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Without action, soaring child obesity is a sad predictor of things to come

The most comprehensive global study ever undertaken for obesity was just released and the need for serious population-wide action is no longer up for debate. The study’s key findings make for grim reading…

Fighting obesity is no kid’s play. Emilio Labrador, CC BY

The most comprehensive global study ever undertaken for obesity was just released and the need for serious population-wide action is no longer up for debate. The study’s key findings make for grim reading – not a single country saw a decline in obesity over the past 30 years.

Instead, between 1980 and 2013, the prevalence of global overweight and obesity increased by 27.5% among adults. What is even more worrying still is that overweight and obesity in children soared by nearly a half (47.1%) in just three decades. Emmanuela Gakidou, from the Institute for Health Metrics and Evaluation at the University of Washington and author of the study, believes the evidence is now clear on which way obesity is trending.

Unlike other major global health risks, such as tobacco and childhood nutrition, obesity is not decreasing worldwide. Our findings show that increases in the prevalence of obesity have been substantial, widespread, and have arisen over a short time.

Earth is now home to approximately 2.1 billion overweight and obese people, with only ten countries accounting for more than half of the world’s obese: the US (13%), China and India (15% combined), Russia, Brazil, Mexico, Egypt, Germany, Pakistan, and Indonesia. Among high-income countries, Australia and New Zealand saw the greatest increases.

Get them while they’re young

The good news is that consensus is emerging on where we should focus our obesity prevention strategies – on children.

This latest study tells us the greatest increases in adulthood were found among people aged between 20 and 40, but the highest prevalence of obesity has moved slowly to younger and younger ages over the last 33 years. Well-evaluated studies, including several from Australia, show that long-term reductions in childhood obesity are possible.

In the face of such a startling reality check, the World Health Organisation (WHO) launched a commission to ending childhood obesity at its annual assembly last week. Obesity in childhood is a robust predictor of adult obesity, and children are far more responsive than adults to interventions that provide healthier food and environments of physical activity – so it makes sense to intervene as early as possible.

Children who are overweight or obese are at higher risk of asthma, cognitive impairment, diabetes, heart disease, some cancers, respiratory diseases, mental diseases and reproductive disorders later in life. There are also negative impacts on opportunities to participate in educational and recreational activities, and increased economic burden at familial and societal levels.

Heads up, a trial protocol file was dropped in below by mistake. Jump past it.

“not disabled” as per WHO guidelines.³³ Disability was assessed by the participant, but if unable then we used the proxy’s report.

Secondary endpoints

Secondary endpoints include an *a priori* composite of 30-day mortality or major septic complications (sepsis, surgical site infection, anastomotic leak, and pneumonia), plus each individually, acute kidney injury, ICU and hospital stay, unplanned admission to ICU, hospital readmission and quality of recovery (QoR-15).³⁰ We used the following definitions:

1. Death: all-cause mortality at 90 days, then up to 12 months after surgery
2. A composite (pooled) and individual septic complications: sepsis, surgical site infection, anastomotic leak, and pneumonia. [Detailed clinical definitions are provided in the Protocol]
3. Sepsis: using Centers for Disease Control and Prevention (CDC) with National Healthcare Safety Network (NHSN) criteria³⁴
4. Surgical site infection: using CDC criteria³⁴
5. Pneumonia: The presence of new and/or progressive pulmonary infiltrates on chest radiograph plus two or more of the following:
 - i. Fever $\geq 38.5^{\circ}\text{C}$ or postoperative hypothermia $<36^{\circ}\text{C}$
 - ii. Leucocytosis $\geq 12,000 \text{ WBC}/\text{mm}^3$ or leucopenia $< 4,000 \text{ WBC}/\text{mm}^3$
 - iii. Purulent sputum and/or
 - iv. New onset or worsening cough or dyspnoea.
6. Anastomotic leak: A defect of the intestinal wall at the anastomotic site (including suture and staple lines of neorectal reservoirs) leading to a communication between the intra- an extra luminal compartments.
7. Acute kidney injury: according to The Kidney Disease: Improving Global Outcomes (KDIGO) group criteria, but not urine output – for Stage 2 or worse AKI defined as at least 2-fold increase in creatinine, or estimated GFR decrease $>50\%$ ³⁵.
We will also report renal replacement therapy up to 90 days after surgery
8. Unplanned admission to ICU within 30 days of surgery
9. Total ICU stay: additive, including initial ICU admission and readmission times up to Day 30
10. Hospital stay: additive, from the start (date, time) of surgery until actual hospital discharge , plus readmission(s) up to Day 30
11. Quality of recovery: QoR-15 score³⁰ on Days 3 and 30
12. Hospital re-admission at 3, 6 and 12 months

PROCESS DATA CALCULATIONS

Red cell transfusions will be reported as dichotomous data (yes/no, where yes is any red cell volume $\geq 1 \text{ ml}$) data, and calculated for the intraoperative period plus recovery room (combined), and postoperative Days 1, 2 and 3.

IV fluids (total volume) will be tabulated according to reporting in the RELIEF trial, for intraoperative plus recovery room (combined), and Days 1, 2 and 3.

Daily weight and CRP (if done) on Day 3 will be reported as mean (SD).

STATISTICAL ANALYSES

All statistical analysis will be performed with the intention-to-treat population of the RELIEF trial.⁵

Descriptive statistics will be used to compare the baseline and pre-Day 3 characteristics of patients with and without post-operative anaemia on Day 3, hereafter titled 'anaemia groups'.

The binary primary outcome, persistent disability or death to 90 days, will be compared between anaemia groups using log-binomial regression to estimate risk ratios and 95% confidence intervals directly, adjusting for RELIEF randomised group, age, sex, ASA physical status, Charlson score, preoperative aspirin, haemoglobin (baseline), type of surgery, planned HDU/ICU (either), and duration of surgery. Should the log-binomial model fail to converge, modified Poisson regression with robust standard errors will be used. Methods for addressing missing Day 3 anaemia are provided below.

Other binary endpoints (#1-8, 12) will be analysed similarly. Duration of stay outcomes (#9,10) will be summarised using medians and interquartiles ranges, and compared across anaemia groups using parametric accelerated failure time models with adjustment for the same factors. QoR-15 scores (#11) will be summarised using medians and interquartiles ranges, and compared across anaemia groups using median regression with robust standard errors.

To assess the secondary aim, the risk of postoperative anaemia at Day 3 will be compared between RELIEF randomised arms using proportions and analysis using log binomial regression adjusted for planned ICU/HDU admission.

All the evidence points to the need for action in multiple settings. The challenge now facing the new commission will be how to encourage countries to invest in this approach on a large scale. It won’t be an easy assignment.

The commission will compile a report specifying which approaches and which combinations of interventions are likely to be most effective in different contexts around the world. While many countries have approved many high-level WHO documents, such as recommendations on reducing the marketing of unhealthy foods and beverages to children, it is their implementation at a country level which is missing.

Multiple actors, including those responsible for food manufacturing, marketing and retail, maternal health and nutrition, child health, education and health literacy, physical activity, and public policy, will be called upon by the commission to play their part in turning the best available evidence into a coherent and achievable plan.

No small order

Heads of state were challenged by the United Nations in 2011 to halt the rise in diabetes and obesity by 2025. The UN called together governments for a special meeting to address the challenges of obesity and other risky health behaviours, such as tobacco and alcohol abuse, and reduce the global burden of non-communicable diseases (NCDs), such as heart disease, cancer and diabetes. The new commission to end childhood obesity is part of the WHO’s Global Action Plan to reduce these diseases and meet the 2025 targets.

But authors of the new global obesity study believe their findings throw doubt on the feasibility of achieving the “no increase” target for obesity. Gakidou predicts we will go well wide of the mark unless urgent global action and leadership is put in place to help countries more effectively intervene. She said:

Our analysis suggests that the UN’s target to stop the rise in obesity by 2025 is very ambitious and is unlikely to be achieved without concerted action and further research to assess the effect of population-wide interventions, and how to effectively translate that knowledge into national obesity control programmes.

Governments around the globe have been slow in coming to terms with the enormous burden of obesity. It is without doubt one of the major public health challenges of the 21st century, and the foremost reason behind increased rates of diabetes, certain cancers and heart disease. Any recommendations tabled at the 2015 World Health Assembly by the new commission will need to be a major step up on the current global approach, which is to carry on as normal, if countries are going to truly deliver on ending childhood obesity, and with it adult obesity.